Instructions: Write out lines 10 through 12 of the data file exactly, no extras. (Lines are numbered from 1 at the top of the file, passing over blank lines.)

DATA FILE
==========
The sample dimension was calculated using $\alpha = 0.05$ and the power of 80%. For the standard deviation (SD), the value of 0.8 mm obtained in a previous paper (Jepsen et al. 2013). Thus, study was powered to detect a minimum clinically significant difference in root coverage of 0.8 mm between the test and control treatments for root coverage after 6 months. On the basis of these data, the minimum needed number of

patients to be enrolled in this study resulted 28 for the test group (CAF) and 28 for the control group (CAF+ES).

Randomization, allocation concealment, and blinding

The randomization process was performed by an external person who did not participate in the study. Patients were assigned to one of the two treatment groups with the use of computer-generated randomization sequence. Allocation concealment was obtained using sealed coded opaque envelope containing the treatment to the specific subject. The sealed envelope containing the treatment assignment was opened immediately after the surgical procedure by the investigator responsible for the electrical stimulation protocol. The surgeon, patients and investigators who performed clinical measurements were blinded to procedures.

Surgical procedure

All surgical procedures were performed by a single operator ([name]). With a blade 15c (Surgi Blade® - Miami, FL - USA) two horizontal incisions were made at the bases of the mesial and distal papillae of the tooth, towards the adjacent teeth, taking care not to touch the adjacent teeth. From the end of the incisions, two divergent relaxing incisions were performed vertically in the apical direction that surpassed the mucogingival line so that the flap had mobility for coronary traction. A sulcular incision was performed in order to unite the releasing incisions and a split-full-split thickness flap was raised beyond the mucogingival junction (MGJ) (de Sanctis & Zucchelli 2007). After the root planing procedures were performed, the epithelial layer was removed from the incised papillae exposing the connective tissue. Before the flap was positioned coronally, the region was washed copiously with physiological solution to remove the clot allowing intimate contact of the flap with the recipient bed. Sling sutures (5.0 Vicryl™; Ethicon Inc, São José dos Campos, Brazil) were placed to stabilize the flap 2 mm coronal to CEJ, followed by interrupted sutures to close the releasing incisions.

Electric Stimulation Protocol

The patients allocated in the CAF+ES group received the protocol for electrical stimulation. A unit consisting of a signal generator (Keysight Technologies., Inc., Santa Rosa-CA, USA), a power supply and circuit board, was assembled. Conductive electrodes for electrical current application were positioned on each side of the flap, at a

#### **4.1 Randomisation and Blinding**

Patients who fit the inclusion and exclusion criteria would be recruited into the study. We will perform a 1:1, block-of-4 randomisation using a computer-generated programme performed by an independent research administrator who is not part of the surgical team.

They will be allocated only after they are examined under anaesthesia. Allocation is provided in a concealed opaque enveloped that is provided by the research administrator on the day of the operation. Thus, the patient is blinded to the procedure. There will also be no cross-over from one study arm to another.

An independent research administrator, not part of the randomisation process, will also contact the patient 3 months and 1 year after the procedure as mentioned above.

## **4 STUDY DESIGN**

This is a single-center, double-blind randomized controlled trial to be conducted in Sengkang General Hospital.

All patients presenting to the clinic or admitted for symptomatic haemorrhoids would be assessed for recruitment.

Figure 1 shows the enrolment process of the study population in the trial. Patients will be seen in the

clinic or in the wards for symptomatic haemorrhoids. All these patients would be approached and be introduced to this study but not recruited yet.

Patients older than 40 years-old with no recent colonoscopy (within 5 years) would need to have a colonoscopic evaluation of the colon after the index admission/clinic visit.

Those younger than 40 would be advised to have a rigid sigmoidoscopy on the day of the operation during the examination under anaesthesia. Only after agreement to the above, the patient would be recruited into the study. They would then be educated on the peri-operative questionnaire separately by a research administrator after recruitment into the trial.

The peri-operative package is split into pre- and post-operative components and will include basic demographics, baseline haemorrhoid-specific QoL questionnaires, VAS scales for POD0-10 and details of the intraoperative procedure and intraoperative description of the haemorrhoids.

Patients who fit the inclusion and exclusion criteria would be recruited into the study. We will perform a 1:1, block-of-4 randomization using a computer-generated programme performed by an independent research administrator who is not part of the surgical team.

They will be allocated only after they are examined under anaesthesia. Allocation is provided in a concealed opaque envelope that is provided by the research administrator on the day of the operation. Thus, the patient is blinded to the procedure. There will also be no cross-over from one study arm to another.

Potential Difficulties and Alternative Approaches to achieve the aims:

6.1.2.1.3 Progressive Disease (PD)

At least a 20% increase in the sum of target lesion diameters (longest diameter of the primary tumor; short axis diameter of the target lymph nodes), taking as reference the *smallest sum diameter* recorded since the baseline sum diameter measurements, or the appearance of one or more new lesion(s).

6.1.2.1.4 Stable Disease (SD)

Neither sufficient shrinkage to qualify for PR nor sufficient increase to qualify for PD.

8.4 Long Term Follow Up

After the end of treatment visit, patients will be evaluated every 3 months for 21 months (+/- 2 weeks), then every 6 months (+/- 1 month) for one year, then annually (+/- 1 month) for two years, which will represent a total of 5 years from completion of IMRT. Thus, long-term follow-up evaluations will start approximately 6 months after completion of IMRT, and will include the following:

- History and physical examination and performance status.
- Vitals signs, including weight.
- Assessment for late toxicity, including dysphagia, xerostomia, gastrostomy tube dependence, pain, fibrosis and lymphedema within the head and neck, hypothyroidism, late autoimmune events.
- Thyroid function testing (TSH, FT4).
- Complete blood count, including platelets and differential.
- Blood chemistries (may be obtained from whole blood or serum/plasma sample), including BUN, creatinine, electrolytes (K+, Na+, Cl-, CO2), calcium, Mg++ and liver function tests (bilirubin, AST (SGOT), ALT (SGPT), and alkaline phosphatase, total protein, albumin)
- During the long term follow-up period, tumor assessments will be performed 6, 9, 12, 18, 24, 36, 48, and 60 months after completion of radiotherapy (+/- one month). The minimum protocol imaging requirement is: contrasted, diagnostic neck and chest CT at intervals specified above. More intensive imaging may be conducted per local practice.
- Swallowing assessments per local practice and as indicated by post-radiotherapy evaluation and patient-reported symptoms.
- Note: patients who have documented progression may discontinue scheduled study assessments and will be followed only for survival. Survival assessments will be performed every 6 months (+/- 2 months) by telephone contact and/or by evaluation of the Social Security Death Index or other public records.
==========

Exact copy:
Patients who fit the inclusion and exclusion criteria would be recruited into the study. We will perform a 1:1, block-of-4 randomisation using a computer-generated programme performed by an independent research administrator who is not part of the surgical team.

They will be allocated only after they are examined under anaesthesia. Allocation is provided in a concealed opaque enveloped that is provided by the research administrator on the day of the operation. Thus, the patient is blinded to the procedure. There will also be no cross-over from one study arm to another.

An independent research administrator, not part of the randomisation process, will also contact the patient 3 months and 1 year after the procedure as mentioned above.